THE WHITE SHEET
Paintings made of black sheets, white sheets, frames, vegetable glue. And water… Nothing else. In itself, this isn’t much, if there were no light. The frames are nothing
else but a playground for light. It pries in, it twirls about. The light beams penetrate the space and throw themselves against the frames, pierce the surface, they are seized by the dark paper and rejected by the white one. One could think of a
great luminous ballet. Depending on the surface, the reflection forms an irradiated space around and before the frame, invisible but powerful. The beams are both wave and particle. We can feel them differently, through the undulatory
vibrations that influence our perception of color, and through their physical impact on our bodies, while standing under the sun. The light’s undulatory movement wraps around us as if we where in an ocean made of these light beams. When looking at the
frame hung on the wall, one feels drawn to it. If you look at it the right way, you might see the frame suspended in the air, coming towards you. What we see here, though always subtle, is light’s playful game between the frame and its observer. Then, the invisible can be seen, we catch a glimpse of this other world, a world in which the miracle of life silently flows, everywhere, endlessly. The frames are only the scene, built by the earth, by the craftsman and finally by the artist. Nevertheless, the lead actor remains the light in this theatre built by time. By fading away, we make room to phenomena that cannot come to life if we occupy the front stage. And it is by withdrawing ourselves, by the emptiness created, that we can contemplate - for a brief moment - the plenitude.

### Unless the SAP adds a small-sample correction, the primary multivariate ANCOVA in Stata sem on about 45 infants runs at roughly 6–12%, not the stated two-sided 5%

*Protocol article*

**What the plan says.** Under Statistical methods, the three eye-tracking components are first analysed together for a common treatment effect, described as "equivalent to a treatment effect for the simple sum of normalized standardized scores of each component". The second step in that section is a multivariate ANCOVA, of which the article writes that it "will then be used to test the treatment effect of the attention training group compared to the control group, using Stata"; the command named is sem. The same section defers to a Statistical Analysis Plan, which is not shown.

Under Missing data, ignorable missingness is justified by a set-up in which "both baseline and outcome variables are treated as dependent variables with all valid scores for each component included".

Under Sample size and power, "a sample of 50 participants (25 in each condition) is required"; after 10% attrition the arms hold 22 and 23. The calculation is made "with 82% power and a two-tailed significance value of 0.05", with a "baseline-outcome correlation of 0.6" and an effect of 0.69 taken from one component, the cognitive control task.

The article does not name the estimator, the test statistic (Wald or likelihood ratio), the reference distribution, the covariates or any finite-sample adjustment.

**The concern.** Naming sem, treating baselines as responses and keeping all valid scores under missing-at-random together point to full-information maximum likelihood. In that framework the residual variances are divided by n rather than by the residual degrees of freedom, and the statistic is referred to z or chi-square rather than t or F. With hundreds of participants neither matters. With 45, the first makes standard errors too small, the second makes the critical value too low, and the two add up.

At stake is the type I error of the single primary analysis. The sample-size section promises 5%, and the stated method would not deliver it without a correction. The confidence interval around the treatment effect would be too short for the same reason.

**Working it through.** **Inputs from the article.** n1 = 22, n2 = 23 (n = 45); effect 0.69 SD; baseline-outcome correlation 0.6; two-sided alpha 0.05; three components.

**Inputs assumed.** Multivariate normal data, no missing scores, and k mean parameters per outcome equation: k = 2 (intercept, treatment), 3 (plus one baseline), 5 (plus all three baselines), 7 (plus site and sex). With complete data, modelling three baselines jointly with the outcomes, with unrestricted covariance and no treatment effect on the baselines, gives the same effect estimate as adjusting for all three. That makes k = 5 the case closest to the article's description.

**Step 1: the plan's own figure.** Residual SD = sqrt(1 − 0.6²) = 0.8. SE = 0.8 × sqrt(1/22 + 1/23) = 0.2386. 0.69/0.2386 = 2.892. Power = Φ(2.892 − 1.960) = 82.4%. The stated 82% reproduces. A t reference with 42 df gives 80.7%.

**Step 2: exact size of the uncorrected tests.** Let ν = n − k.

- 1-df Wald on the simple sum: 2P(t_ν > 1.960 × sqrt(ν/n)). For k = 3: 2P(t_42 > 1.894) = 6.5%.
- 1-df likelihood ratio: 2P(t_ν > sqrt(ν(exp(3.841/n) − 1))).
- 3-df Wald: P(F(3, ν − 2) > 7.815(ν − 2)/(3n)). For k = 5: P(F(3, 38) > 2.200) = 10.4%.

Jörg Gessner, Lyon, June 2014